For simplicity, let's take a density matrix for a single qubit, written in the $\{|0\rangle,|1\rangle\}$ basis: $$ \rho = \begin{pmatrix} \rho_{00} & \rho_{01} \\ \rho_{10}^* & 1-\rho_{00} \end{pmatrix} $$

The diagonal elements give us the probabilities of measuring the $|0\rangle$ and $|1\rangle$ states. And this is true for both pure and mixed states.

What about the off-diagonal elements? What information does the numerical value of $\rho_{01}$ tell us about the quantum state?

And how does this generalize to systems with more than one qubit?


3 Answers 3


To put it very shortly, non-zero off-diagonal elements of the density matrix signify that your system features a quantum superposition between the elements of the basis that you chose to represent $\rho$. In other words, your state is not only a statistical mixture of your basis states (which can be understood as representing your ignorance about the system), but an actual quantum superposition in which those basis elements are "coexisting". Of course there can be a combination between those two situations (different degrees of coherence/mixture), and all this is basis dependent (something that looks like a quantum superposition in one basis, can be described in terms of a single basis element in a different basis).


It can represent 'various' things depending upon the physical system and the context. For instance:

(1) For a 'closed and isolated' system (let us say a qubit), it represents the 'coherence' between the energy levels by the virtue of the relative phase of the amplitudes. For instance starting with a pure state (in this case): $|\psi\rangle=\cos \theta|0\rangle+ \text{e}^{i\phi}\sin \theta |1\rangle$, we would have $\rho_{01}=\text{e}^{-i\phi}\cos \theta \sin \theta $ which contains the 'relative phase' information. Here, $\rho=|\psi\rangle \langle\psi|.$

(2) For a general mixed state, which can be seen as 'partially traced' version of a pure state (over a larger composite Hilbert space) over the 'environmental degrees of freedom'. In this case, the off-diagonal entries of the reduced density matrix would contain the information about the decoherence as well. For instance, $\rho_{01}(t) \sim \text{e}^{-\gamma t}$, along with the system information as in above example. Here, the decay constant $\gamma$ can be seen as a coupling to the environment via the operator $\sigma^-$ (in this example) which causes the decay of an excited level into the ground state by emitting a quanta to the environment. The information here was of 'decoherence'. Notice that the system evolution is taken into account in this case, unlike the case (1) of stationary qubit with no evolution.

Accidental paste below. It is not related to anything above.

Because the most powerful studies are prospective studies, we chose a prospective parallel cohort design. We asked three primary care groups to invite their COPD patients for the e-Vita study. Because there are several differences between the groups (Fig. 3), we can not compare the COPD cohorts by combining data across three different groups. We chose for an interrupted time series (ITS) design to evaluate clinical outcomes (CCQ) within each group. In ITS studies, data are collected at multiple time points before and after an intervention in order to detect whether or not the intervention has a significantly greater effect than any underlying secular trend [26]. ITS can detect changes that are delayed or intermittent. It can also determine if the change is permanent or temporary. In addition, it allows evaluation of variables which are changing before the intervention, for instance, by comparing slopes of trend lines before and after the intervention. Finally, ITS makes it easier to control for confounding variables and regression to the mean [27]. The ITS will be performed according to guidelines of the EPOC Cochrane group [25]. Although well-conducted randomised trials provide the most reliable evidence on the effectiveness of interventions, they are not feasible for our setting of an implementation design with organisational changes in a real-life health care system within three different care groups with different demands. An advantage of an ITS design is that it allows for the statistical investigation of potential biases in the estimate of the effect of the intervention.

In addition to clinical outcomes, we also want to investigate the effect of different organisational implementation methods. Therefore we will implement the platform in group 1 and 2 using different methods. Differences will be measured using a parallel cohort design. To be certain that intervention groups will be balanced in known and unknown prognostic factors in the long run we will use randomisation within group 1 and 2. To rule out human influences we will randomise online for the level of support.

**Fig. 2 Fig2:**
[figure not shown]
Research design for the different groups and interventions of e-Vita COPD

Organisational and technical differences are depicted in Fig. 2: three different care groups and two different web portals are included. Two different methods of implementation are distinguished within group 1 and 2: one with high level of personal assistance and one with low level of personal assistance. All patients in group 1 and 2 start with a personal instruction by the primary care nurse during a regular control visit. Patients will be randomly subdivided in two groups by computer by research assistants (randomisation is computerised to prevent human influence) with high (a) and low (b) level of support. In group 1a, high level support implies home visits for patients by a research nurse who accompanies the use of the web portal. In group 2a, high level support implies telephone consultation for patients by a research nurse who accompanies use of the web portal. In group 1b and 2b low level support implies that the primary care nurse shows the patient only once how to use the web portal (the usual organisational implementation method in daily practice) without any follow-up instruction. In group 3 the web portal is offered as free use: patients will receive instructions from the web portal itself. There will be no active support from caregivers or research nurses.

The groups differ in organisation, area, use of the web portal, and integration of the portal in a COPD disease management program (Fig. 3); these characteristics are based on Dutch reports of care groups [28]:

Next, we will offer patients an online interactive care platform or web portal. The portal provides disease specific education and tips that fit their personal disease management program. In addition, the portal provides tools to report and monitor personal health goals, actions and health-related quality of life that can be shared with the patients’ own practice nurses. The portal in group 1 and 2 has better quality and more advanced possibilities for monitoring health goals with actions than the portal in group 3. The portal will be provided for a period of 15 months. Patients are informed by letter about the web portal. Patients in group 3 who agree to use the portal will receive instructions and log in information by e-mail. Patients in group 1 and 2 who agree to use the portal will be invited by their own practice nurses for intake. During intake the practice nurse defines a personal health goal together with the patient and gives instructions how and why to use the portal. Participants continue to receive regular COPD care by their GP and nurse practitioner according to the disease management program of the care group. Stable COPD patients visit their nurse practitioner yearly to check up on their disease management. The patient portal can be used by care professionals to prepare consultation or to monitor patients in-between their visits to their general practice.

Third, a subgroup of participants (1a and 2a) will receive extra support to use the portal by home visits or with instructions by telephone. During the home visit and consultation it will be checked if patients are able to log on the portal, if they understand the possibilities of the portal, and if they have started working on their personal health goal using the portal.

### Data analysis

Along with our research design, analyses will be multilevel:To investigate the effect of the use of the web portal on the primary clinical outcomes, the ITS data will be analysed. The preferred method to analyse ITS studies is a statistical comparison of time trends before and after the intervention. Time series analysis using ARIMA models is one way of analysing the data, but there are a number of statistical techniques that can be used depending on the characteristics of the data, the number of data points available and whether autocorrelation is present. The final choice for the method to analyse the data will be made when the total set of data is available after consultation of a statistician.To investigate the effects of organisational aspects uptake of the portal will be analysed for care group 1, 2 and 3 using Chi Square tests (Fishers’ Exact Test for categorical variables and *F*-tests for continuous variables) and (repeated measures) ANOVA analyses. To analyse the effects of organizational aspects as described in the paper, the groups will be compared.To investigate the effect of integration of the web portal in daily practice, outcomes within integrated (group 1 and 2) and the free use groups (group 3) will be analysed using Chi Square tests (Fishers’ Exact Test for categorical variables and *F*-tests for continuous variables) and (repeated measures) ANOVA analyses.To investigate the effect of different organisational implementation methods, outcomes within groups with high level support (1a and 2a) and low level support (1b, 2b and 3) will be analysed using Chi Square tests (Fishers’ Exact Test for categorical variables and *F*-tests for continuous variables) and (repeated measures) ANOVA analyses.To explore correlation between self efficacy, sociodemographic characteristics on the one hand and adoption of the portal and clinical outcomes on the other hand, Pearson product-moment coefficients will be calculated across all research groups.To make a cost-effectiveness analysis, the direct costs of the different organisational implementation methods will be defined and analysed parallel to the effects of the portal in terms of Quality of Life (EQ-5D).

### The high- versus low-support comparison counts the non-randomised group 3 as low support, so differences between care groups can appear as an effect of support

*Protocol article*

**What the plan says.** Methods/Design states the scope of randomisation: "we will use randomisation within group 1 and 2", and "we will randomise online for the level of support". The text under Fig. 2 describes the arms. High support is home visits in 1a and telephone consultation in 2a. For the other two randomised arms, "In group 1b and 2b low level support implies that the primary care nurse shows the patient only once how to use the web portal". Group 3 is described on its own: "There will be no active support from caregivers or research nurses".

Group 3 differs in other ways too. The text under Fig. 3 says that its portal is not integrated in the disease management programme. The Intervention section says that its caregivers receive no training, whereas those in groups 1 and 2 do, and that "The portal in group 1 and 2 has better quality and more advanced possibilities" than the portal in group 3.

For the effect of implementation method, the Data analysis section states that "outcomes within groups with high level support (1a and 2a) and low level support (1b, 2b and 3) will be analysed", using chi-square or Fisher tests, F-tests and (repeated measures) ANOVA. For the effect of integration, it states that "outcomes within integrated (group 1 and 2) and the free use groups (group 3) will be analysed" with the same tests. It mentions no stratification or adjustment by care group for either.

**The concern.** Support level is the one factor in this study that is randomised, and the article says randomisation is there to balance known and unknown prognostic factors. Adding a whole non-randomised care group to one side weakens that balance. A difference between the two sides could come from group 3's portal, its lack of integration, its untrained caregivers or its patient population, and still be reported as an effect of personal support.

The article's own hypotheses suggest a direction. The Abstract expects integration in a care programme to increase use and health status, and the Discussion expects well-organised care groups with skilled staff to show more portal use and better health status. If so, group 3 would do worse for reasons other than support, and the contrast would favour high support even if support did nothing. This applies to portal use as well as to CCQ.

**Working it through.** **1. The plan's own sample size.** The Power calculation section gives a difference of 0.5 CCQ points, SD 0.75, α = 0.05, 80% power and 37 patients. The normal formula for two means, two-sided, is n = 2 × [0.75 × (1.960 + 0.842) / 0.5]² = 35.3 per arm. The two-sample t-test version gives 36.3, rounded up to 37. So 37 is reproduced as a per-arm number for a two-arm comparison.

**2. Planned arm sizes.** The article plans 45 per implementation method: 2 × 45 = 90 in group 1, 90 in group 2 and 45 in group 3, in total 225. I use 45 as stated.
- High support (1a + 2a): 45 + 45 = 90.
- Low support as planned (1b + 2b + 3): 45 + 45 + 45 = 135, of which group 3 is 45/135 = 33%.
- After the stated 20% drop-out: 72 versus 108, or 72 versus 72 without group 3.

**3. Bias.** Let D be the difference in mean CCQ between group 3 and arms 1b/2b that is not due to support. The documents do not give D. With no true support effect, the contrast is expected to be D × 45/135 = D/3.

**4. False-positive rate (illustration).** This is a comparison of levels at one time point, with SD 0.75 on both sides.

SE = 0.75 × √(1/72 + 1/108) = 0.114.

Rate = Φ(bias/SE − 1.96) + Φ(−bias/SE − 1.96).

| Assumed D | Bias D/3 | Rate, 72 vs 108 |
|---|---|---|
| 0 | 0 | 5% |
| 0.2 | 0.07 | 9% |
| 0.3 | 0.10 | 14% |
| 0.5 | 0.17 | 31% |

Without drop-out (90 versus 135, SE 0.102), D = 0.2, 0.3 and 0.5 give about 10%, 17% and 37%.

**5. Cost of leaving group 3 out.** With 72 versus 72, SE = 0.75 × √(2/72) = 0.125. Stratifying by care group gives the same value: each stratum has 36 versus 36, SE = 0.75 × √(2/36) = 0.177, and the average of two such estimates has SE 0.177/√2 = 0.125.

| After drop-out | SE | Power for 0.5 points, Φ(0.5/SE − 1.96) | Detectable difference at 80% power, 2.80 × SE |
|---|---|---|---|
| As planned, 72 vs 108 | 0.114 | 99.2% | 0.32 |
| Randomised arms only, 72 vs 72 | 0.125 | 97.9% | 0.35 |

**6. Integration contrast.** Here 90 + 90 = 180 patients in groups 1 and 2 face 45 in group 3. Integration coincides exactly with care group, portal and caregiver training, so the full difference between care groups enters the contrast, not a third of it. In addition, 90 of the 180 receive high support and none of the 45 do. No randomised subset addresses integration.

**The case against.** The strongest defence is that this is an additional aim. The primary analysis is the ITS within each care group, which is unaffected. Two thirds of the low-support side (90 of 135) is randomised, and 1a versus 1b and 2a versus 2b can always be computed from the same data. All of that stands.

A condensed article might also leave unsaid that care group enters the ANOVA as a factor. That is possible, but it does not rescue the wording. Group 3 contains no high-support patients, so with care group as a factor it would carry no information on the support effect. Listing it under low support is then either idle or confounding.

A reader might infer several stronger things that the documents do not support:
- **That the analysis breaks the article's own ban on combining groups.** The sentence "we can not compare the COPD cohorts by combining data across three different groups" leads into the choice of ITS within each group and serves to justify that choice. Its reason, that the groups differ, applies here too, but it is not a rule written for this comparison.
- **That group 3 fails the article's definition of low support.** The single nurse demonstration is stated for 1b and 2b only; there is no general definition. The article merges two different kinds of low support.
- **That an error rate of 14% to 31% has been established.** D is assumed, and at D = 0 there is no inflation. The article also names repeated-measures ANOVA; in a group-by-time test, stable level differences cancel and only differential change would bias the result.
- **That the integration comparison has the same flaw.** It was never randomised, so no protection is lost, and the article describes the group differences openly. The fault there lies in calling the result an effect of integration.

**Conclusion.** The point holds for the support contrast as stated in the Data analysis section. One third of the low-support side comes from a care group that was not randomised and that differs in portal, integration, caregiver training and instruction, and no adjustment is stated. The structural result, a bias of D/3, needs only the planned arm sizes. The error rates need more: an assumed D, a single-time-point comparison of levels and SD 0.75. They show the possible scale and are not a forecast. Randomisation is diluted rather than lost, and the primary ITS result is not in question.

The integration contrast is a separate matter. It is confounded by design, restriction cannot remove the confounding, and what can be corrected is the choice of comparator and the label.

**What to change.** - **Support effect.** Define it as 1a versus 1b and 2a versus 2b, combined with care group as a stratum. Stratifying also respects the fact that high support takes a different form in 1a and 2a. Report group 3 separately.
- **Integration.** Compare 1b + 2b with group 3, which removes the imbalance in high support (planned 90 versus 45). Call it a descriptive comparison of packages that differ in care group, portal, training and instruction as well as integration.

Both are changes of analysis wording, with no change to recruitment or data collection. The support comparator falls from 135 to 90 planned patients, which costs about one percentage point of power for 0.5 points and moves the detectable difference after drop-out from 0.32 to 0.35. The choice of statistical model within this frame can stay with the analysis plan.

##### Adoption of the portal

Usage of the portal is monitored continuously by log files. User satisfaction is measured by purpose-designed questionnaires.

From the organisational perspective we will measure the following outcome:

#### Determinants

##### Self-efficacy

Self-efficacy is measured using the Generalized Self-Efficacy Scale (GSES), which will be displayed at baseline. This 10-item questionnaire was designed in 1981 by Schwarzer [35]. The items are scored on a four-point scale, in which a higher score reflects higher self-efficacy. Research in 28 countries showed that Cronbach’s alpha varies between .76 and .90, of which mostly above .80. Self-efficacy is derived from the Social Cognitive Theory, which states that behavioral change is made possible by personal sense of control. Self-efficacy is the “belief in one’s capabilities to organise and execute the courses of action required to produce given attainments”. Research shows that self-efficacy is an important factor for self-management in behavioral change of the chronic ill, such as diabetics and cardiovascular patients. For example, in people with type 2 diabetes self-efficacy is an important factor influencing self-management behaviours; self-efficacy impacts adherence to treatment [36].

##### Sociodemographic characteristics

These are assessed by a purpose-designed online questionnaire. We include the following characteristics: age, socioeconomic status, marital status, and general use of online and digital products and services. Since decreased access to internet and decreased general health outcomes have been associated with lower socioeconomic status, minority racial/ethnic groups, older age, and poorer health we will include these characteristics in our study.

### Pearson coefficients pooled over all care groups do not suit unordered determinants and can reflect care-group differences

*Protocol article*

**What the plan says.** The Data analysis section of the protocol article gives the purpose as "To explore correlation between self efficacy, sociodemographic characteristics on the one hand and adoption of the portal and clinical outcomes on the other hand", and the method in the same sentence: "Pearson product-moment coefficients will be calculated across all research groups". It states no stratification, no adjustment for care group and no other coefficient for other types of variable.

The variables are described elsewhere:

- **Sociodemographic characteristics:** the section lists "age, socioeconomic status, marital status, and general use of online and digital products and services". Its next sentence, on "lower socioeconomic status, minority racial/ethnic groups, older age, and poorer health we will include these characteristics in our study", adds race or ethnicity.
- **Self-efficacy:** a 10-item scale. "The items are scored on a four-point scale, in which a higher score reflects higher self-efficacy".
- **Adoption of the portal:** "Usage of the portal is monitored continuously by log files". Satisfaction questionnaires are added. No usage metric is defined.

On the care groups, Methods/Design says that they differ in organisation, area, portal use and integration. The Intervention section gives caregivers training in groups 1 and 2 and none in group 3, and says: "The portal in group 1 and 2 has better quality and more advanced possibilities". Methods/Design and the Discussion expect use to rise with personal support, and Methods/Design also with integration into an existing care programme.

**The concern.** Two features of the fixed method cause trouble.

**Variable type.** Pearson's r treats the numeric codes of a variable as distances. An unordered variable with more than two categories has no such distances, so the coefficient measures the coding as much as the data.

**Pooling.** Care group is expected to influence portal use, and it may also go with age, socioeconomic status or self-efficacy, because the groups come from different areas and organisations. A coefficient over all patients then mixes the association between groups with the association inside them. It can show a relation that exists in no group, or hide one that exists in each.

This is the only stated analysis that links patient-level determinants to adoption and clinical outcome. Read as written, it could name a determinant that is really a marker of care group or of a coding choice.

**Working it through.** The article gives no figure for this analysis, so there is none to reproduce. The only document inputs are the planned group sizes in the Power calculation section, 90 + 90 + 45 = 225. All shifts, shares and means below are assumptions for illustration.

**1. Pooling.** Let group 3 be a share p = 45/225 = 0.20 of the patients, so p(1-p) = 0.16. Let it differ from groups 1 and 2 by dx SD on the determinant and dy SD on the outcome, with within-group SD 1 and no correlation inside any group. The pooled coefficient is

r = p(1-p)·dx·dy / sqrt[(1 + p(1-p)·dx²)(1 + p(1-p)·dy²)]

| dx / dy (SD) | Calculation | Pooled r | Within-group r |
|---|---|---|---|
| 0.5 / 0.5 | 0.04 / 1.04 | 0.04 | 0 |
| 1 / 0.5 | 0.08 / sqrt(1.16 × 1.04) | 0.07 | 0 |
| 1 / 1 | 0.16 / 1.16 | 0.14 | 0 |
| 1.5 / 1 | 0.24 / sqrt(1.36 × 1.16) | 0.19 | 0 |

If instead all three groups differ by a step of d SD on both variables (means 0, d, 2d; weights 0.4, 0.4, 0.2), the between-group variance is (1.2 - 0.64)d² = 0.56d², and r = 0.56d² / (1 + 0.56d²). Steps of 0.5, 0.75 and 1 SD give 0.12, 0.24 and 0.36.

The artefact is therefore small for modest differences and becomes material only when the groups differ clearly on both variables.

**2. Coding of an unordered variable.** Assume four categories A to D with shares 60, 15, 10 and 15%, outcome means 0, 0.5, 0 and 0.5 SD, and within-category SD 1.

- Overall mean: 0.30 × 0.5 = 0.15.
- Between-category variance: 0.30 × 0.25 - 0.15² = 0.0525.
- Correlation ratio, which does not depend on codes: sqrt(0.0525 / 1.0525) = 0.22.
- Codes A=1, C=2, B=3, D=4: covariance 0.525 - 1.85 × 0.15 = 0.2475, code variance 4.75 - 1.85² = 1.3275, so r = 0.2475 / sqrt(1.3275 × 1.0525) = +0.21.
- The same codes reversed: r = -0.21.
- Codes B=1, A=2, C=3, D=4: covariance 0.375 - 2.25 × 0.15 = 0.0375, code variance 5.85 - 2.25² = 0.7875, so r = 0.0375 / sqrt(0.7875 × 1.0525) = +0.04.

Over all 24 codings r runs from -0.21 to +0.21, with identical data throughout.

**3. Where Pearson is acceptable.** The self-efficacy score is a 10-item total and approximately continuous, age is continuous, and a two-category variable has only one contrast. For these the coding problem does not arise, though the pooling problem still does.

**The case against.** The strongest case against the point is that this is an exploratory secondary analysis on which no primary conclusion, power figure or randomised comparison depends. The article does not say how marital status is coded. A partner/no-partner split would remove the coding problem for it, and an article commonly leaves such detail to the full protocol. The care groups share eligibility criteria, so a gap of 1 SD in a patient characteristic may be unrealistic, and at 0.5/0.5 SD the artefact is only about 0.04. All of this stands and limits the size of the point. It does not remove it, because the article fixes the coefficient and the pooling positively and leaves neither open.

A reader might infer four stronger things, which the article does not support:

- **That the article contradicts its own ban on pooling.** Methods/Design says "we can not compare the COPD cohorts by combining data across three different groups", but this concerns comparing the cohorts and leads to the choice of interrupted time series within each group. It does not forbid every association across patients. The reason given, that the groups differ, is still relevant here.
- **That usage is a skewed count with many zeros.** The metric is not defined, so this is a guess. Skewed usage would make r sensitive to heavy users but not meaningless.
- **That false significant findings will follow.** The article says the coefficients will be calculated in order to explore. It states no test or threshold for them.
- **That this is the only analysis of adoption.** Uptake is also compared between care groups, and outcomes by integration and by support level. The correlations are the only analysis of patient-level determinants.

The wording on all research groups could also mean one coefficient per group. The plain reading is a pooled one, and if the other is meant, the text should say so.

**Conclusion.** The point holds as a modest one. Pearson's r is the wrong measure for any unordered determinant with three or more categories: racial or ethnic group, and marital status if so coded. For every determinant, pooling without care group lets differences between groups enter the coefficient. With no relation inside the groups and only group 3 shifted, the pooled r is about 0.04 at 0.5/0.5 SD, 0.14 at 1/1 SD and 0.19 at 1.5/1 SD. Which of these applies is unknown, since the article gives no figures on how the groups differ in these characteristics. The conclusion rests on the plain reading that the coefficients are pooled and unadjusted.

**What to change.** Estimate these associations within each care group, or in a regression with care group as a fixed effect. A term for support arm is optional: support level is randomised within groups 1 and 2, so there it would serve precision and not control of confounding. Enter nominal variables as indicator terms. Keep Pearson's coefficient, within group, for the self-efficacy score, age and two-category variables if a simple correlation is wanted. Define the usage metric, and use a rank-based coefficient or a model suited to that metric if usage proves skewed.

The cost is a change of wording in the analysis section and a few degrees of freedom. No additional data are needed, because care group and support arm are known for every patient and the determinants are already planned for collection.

In general, these two viewpoints are enough for the context of a qubit with $2 \times2$ density matrix. For a larger Hilbert space more information can be deduced from off-diagonal terms related to various energy levels and interactions between the levels.


A good way to think about density matrices is to think about them as Bloch Vectors (I assume you are familiar with the Bloch Sphere). This won't tackle your question head on; but I hope will give some motivation for what each of the numbers in the density matrix means.

You see, every $2\text{x}2$ matrix can be decomposed into a linear superposition of $\mathbb{1}, \sigma_z, \sigma_x. \sigma_y$; they form a basis over the space of $2\text{x}2$ matrices. Therefore we can rewrite every density matrix $\rho$ as such:

\begin{aligned}\rho &={\frac {1}{2}}\left(I+{\vec {a}}\cdot {\vec {\sigma }}\right)\\&={\frac {1}{2}}{\begin{pmatrix}1&0\\0&1\end{pmatrix}}+{\frac {a_{x}}{2}}{\begin{pmatrix}0&1\\1&0\end{pmatrix}}+{\frac {a_{y}}{2}}{\begin{pmatrix}0&-i\\i&0\end{pmatrix}}+{\frac {a_{z}}{2}}{\begin{pmatrix}1&0\\0&-1\end{pmatrix}}\\&={\frac {1}{2}}{\begin{pmatrix}1+a_{z}&a_{x}-ia_{y}\\a_{x}+ia_{y}&1-a_{z}\end{pmatrix}}\end{aligned}

Where $(a_x,a_y,a_z)$ are real numbers representing the vector of our state $\rho$ on the Bloch sphere. Of course there are many ways to interpret this information; the relative probability of measuring the state in any basis comes to mind. But something that is really interesting is that the shorter the Bloch vector, the more mixed our state; for a Bloch vector of norm $1$ we have a pure state.

This is a bit more general than what your question was asking about; but clearly you can see that the diagonal elements of the matrix play a role in our analysis here.

For multi Qubit systems; there are various ways of approaching the problem; one which Linear Algebra afficonatos will enjoy is using higher dimensional Bloch Bodies, and doing the same style of matrix decomposition, only now you have a larger basis, and a different geometric structure to interpret your decomposition by (not a sphere). This style of thinking about the problem emphasizes very well how mixedness changes with higher dimensional quantum systems; and in fact your maximally mixed state in a system of $n$ Qubits has Purity $\frac{1}{2^n}$, this result is geometrically obvious using Bloch Bodies

A more common way to think about multi Qubit Systems is through partial traces of the overall density matrix; this has been answered many times on this SE, I will link some posts.


Your Answer

By clicking “Post Your Answer”, you agree to our terms of service and acknowledge you have read our privacy policy.

Not the answer you're looking for? Browse other questions tagged or ask your own question.